(It also has nothing to do with later clarification, because they can comment on (and edit) their own posts.)

So essentially, the comment can be summarized as follows: What you wrote was a comment, not an answer. You'll be able to comment later. For now, just answer the question based on your current understanding.

  • So you are saying that I am misunderstanding the phrase "answers that don't require clarification from the asker"? I thought it was referring to the asker needing clarity on what the answerer answered; you are saying that it refers to the answerer needing clarity on what the asker asked. Correct? – Alex Mar 29 '18 at 4:08
  • Alex correct... See my new answer being posted in a bit. – רבות מחשבות Mar 29 '18 at 4:09
  • Okay, I don't think your reading is clear enough from the text, and even within your reading it should be unclear whether it is saying to not post an answer when clarification of the question is needed, or to post without seeking clarification. Also, the "instead" doesn't really fit. If this is truly the intent of the message, perhaps it needs to be made more clear? – Alex Mar 29 '18 at 4:22
  • @Alex, I see your point It is clear from the linked Meta.SE post that one should post an answer when clarification of the question is needed, but the comment sort of sounds like "provide an answer to something else, not this..." Am I understanding you correctly? – רבות מחשבות Mar 29 '18 at 4:26
  • Yes, I think so. – Alex Mar 29 '18 at 4:28
  • Well then I think the below suggestion should help. However, since (or if) the message comes from Review, I'm not sure it will be that easy to change... – רבות מחשבות Mar 29 '18 at 4:34
  • 1
    @Alex FWIW I also read the response like רבותמחשבות. What I think is going on is that SE assumes that the answer posted by the new user is actually a comment seeking clarification from the asker, in which case the 'canned response' makes sense (although is a little clumsily worded in my opinion.) || What I think you want is a canned response that can be used when a new user's answer is really a comment providing additional information, without being a direct answer. – Joel K Mar 29 '18 at 8:30
  • Spot on, רבות. I attempted to explain this previously but you did a much better job of doing so. – DonielF Mar 29 '18 at 11:41
  • @JoelK Yes. I don't know if my experience is indicative, but every use of this response that I recall seeing has been for the latter type of comment, not the former, but the response is apparently designed for the former. – Alex Mar 29 '18 at 14:07
-1

To have this as a separate vote, I posted this as a separate answer...

If so, would it be possible to change the disclaimer to be the following (or something similar?

This does not provide an answer to the question. Once you have sufficient reputation you will be able to comment on any post; instead, post an answer to this question that doesn't require clarification from the asker before answering.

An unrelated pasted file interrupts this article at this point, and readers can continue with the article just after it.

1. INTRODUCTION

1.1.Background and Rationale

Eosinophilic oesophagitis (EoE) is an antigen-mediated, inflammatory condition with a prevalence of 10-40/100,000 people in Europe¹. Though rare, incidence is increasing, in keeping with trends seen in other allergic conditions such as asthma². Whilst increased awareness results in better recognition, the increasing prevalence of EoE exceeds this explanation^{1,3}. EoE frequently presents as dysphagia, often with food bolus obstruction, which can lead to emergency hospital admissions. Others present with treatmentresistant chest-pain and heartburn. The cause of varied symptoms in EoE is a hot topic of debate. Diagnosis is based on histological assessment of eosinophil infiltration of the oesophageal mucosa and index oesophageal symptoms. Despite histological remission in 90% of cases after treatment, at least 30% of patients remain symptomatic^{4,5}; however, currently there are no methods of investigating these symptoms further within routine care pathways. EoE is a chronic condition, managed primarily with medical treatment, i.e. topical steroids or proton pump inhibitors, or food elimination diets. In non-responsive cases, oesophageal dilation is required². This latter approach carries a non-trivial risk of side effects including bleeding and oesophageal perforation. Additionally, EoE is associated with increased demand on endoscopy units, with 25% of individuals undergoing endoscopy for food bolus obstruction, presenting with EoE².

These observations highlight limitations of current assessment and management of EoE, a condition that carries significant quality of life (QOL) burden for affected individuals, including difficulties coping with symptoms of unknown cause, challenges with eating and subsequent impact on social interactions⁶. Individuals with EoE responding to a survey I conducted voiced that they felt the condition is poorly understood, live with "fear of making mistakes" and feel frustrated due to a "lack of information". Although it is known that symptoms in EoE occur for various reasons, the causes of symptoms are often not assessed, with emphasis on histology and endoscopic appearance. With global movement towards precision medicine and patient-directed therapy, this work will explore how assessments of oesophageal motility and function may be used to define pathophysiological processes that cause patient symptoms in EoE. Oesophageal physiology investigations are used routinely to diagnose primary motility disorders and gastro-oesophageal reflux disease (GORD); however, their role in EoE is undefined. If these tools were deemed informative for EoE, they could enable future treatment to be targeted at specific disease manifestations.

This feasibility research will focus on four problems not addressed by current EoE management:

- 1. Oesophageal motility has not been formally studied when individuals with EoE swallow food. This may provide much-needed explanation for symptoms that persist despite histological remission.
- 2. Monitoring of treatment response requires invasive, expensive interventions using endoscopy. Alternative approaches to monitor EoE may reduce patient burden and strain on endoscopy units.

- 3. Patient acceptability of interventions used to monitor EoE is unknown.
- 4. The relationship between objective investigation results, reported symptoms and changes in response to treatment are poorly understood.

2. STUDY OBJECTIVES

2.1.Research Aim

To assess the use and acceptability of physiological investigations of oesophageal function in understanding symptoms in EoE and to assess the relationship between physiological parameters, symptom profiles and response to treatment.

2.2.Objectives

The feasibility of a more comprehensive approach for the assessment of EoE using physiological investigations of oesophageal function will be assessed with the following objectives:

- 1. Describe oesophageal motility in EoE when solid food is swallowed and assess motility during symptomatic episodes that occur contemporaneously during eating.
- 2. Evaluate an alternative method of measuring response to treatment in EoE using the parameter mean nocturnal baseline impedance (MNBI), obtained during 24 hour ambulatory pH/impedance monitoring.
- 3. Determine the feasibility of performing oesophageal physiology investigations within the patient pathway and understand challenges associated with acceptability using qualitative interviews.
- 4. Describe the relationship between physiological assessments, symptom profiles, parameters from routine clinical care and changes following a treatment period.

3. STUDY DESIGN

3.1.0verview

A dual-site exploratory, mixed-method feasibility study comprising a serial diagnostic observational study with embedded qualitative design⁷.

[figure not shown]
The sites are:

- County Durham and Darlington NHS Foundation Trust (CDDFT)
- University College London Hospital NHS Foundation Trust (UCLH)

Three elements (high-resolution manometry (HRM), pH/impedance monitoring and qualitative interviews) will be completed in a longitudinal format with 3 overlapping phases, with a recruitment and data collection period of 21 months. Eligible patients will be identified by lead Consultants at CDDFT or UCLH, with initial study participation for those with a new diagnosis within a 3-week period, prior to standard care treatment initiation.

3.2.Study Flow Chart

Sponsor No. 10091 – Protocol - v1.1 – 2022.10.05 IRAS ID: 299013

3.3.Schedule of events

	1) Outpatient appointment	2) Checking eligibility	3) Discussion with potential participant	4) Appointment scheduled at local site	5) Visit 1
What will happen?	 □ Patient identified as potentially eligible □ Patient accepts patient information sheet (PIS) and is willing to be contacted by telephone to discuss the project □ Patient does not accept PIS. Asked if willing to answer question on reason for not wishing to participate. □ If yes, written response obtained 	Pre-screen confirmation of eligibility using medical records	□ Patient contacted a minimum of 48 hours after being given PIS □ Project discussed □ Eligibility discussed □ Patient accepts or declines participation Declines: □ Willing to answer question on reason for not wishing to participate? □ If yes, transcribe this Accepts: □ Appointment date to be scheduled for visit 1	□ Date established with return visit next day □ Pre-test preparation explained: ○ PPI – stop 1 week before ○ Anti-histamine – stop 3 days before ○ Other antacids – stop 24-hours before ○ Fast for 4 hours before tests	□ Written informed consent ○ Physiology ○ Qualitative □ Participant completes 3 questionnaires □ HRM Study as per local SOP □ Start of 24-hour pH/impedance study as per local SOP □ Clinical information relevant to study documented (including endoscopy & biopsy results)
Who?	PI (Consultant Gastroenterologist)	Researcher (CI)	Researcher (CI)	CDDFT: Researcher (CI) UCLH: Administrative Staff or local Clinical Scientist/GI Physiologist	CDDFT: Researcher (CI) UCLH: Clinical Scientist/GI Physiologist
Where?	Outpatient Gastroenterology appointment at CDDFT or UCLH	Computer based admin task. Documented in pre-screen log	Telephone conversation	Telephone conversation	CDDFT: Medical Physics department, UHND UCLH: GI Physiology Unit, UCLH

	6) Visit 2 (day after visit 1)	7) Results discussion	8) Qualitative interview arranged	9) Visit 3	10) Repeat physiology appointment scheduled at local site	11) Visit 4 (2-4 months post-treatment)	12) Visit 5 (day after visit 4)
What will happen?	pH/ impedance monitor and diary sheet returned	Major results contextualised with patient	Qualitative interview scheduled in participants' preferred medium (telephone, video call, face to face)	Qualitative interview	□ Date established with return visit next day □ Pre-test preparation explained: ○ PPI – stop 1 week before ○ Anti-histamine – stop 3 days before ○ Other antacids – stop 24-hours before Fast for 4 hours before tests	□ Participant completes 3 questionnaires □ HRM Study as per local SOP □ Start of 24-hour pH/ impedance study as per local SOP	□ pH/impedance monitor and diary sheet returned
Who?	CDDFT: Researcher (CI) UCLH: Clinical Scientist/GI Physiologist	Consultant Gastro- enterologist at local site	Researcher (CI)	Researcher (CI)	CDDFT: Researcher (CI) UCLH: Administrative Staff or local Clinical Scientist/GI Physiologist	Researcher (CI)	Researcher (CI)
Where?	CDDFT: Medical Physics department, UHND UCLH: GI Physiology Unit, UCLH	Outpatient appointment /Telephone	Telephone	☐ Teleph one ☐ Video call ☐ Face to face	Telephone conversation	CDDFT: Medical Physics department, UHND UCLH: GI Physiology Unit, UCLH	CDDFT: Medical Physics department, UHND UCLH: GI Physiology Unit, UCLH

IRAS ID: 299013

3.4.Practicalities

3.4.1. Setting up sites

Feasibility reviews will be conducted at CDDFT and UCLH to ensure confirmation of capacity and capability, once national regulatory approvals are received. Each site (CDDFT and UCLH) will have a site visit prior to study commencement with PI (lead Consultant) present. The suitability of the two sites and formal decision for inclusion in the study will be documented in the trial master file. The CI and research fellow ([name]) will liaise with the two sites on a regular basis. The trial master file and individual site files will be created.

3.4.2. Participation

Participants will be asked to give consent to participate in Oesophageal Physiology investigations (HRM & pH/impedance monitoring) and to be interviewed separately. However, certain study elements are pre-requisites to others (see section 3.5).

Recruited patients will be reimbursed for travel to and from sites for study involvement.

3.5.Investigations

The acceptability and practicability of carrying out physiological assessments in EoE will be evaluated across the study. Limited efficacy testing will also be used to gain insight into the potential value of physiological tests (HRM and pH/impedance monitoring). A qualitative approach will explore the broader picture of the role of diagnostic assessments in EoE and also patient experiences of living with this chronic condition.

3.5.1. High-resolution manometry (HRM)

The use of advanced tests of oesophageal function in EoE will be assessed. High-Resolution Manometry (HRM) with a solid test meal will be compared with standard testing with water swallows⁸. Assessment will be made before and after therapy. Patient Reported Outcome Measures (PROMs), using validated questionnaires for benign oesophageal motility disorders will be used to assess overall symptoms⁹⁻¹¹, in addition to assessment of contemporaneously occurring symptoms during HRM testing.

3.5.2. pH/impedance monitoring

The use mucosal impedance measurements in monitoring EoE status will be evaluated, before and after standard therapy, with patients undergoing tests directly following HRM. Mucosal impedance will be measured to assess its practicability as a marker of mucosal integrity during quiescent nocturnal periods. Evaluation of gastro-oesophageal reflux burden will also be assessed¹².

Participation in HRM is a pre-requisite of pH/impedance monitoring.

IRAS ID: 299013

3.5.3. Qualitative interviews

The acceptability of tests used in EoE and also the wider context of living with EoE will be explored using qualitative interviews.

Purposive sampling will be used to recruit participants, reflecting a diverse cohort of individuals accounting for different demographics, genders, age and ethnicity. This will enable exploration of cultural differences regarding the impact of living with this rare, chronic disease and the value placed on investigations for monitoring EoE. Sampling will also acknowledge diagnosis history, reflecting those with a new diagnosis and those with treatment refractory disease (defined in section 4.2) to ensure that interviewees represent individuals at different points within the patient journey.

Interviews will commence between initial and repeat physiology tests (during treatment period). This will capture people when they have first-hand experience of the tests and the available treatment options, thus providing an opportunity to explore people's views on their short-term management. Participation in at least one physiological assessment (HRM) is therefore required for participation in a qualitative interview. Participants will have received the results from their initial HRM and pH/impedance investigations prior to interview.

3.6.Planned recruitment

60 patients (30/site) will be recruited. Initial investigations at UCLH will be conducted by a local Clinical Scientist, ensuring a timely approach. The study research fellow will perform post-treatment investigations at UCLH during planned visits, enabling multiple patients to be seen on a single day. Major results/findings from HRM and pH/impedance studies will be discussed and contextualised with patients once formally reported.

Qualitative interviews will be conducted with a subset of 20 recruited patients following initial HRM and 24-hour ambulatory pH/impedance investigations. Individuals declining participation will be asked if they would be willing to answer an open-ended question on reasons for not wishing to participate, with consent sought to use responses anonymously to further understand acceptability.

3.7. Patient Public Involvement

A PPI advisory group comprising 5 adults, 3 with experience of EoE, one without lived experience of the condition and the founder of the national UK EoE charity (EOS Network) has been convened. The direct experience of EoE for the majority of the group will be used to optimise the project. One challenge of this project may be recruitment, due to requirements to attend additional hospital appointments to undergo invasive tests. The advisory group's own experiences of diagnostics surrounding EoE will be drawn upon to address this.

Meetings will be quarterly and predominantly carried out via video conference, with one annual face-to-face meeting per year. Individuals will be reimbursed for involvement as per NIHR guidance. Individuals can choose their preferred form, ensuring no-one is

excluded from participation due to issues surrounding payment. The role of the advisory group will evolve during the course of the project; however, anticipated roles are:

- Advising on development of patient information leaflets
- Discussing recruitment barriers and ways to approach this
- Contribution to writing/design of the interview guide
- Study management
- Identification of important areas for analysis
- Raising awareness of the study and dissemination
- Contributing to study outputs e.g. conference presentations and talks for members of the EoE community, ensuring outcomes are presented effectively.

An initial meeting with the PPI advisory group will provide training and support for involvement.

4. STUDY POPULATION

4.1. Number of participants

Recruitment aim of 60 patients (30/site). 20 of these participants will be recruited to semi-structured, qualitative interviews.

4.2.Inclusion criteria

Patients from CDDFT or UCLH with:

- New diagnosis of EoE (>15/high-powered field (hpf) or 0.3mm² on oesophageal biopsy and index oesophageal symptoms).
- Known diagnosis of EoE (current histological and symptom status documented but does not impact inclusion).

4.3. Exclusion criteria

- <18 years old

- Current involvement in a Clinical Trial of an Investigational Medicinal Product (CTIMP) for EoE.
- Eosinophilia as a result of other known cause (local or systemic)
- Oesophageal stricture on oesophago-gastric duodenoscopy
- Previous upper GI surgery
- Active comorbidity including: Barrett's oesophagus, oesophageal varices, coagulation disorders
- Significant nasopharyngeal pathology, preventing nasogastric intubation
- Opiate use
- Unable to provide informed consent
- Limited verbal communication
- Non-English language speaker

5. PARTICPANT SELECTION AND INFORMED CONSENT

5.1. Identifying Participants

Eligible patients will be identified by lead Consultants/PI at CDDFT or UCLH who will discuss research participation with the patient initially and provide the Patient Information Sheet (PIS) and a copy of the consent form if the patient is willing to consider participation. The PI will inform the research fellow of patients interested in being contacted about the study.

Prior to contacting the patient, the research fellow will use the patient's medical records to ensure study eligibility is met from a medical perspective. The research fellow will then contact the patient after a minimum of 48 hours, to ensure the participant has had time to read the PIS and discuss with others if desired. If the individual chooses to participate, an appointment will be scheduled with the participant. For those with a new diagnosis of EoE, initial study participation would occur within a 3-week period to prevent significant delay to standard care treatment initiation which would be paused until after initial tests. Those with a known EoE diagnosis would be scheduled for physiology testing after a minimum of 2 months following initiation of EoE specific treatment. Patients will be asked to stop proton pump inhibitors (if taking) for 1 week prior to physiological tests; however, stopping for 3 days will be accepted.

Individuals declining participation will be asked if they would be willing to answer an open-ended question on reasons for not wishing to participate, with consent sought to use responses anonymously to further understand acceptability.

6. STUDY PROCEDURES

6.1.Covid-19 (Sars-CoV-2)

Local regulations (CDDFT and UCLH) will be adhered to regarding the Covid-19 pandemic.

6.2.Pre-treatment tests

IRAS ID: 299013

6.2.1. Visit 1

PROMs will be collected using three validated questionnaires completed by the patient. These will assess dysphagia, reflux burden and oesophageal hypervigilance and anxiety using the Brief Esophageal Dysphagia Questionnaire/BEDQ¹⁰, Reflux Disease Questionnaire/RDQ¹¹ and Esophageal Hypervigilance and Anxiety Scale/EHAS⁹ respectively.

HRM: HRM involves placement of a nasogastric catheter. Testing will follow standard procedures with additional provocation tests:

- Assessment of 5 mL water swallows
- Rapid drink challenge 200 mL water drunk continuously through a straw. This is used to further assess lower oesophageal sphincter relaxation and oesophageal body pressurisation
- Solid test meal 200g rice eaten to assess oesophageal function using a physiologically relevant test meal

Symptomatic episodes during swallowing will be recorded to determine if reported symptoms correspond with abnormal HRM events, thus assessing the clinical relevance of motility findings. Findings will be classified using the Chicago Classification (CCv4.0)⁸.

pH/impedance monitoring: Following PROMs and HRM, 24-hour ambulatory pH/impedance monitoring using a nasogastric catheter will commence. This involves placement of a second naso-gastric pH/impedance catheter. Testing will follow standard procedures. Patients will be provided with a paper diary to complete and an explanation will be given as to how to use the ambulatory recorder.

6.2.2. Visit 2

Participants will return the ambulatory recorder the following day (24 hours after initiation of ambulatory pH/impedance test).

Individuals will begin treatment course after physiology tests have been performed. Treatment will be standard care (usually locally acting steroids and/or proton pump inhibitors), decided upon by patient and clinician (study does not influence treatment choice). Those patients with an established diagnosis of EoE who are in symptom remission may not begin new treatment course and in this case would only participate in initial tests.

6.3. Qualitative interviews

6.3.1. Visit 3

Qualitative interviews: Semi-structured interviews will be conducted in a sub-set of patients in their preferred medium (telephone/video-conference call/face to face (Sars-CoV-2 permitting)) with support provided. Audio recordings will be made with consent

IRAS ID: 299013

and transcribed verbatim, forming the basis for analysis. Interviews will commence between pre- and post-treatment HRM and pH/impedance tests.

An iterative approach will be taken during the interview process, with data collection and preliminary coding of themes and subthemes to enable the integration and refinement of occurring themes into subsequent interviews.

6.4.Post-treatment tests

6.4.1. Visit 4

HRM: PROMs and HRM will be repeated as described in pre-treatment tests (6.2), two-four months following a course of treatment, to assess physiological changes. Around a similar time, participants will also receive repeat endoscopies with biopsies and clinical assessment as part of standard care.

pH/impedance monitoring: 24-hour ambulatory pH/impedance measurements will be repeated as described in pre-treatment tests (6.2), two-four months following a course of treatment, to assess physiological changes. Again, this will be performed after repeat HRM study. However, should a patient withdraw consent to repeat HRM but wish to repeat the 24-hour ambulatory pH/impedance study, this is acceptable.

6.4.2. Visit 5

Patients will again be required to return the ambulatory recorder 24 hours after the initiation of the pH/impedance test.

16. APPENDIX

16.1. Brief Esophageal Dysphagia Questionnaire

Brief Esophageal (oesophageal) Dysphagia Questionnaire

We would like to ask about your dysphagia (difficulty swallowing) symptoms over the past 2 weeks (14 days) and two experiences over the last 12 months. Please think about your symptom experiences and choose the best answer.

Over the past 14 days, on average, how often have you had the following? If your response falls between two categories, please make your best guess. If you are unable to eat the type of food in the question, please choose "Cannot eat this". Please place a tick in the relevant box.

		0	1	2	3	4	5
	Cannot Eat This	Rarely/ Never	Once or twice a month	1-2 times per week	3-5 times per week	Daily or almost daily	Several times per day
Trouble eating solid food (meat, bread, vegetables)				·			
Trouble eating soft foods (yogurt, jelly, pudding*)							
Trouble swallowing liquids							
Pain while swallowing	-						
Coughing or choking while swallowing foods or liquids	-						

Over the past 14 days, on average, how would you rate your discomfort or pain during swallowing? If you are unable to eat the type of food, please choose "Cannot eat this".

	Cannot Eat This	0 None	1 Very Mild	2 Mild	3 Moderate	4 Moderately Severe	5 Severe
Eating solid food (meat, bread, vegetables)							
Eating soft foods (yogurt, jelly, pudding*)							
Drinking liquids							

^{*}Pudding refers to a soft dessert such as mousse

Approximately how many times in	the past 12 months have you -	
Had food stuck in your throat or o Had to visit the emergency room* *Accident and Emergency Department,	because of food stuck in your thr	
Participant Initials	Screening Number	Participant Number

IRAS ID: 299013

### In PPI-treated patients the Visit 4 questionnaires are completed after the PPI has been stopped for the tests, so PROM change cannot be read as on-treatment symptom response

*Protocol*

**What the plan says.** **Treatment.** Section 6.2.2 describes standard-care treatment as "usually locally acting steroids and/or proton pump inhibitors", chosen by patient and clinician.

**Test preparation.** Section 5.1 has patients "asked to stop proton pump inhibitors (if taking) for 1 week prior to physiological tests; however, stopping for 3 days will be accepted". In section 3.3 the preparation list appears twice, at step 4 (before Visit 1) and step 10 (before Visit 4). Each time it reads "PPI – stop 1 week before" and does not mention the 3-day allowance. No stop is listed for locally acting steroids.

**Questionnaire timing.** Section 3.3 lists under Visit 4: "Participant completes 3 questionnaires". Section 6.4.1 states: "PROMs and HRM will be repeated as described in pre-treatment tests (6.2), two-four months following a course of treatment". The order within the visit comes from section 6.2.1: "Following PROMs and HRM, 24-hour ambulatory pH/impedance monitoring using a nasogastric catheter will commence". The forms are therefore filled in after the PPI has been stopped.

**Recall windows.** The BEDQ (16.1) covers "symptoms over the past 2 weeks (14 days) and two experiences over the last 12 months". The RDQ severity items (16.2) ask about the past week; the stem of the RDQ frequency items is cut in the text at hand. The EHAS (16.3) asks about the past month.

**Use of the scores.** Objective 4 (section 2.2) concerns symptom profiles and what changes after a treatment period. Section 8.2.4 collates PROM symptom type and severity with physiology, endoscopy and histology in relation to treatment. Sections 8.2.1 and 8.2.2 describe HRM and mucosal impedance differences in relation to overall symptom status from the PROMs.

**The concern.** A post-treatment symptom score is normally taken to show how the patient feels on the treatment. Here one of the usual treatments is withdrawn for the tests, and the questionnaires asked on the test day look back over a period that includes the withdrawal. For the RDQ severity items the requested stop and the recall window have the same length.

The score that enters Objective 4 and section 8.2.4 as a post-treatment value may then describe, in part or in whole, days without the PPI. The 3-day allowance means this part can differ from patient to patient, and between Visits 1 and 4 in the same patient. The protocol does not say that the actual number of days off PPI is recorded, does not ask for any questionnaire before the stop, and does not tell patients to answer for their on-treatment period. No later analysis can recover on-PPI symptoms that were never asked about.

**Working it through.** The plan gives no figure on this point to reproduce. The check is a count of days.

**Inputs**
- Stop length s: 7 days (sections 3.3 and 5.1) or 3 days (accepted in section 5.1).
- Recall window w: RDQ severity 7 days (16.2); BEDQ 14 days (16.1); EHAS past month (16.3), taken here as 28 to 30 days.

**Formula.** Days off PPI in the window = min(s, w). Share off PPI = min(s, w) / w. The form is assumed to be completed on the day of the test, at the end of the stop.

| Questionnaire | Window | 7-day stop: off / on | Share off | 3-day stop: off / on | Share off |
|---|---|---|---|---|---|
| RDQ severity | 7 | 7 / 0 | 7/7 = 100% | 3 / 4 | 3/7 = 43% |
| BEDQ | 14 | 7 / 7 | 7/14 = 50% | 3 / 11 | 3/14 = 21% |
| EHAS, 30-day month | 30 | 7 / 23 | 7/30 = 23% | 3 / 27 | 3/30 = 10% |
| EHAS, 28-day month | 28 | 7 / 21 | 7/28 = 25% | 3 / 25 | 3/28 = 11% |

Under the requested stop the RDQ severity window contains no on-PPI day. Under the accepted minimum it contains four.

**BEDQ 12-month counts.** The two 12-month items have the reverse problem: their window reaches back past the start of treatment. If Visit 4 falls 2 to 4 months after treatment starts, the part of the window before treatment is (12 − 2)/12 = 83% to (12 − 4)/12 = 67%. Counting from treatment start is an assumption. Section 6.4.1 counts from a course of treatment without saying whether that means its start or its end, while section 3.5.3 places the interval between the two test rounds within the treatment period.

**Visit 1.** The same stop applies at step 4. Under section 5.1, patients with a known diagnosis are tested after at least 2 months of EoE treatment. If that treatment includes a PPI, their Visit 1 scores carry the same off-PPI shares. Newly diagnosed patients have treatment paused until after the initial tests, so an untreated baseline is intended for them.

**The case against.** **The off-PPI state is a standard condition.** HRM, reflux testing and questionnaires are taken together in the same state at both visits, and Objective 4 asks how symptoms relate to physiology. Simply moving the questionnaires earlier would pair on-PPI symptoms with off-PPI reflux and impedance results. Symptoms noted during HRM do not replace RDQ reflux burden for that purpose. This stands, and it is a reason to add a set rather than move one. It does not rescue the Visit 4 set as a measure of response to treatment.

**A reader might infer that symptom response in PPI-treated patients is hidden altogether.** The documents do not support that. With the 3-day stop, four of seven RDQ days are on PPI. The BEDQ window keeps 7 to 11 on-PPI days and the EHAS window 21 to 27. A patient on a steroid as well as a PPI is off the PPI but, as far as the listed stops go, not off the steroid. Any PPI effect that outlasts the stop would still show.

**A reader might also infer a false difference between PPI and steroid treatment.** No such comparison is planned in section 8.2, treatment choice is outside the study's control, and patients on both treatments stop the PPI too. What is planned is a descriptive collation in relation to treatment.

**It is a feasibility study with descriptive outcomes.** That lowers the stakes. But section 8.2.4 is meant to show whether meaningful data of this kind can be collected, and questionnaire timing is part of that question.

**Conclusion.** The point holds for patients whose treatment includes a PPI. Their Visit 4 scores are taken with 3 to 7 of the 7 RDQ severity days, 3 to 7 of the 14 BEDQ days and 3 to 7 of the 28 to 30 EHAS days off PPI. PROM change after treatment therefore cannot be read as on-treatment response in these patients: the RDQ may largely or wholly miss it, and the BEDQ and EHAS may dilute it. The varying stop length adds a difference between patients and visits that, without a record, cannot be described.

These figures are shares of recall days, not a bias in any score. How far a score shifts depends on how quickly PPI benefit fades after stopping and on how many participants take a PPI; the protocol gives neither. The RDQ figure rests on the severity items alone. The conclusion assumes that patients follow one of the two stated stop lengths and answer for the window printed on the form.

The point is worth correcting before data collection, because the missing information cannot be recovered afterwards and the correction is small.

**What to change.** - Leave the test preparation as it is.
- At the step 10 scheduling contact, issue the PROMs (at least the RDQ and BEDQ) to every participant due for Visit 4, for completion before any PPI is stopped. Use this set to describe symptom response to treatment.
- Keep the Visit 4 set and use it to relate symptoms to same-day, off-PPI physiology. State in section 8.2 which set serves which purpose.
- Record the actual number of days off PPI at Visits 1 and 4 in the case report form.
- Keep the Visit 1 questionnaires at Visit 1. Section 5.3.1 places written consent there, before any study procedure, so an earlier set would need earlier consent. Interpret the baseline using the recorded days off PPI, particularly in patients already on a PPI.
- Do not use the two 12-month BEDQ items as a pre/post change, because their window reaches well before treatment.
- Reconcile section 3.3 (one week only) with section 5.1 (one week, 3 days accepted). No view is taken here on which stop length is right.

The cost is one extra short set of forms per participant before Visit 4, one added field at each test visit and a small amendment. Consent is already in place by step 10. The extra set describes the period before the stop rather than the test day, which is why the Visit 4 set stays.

• So, here you have the response specifically refer to the current question. However, that only addresses the case where the new user posts an answer which is really a request for clarification. what about the (majority? of) cases where the answer is simply a comment that does not answer the question. – Alex Mar 29 '18 at 4:31
  • @Alex - that user still wrote in the "Answer" box pushed the "Answer" button. We are telling them what they should be writing in that box before they push that button, namely, an answer to the question. – רבות מחשבות Mar 29 '18 at 4:33
  • But it seems strange to be telling them to post an answer when they might not have anything answer-worthy to say. The point we are trying to get across is that what's currently in the answer box is not an answer. – Alex Mar 29 '18 at 4:36
  • @Alex correct, then they shouldn't be posting in that answer box. Would you prefer that the welcoming comment say something along the lines of "answer the question or go away"? We are telling them that they are welcome to post an answer in that answer box! – רבות מחשבות Mar 29 '18 at 4:38
  • Not in a mean way. But it should say something to the effect of: "Don't post something to this question that doesn't answer it. When you earn enough reputation you will be to post that information as a comment. In the meantime you can answer any questions (this one, or others) by following the guidelines of what an answer is." – Alex Mar 29 '18 at 4:40
  • @Alex it would probably still come across as mean (although apparently we don't care about that all that much...), but what's the worst thing that can happen if we tell them to write an answer that they don't have? – רבות מחשבות Mar 29 '18 at 4:43
  • It's not a worst thing. It's that it's confusing/unclear. – Alex Mar 29 '18 at 4:45
  • @Alex perhaps you are right. Feel free to self-answer or edit my post as you see fit. Unfortunately, I need to get going now, but good luck getting this dealt with! – רבות מחשבות Mar 29 '18 at 4:47

You must log in to answer this question.

Not the answer you're looking for? Browse other questions tagged .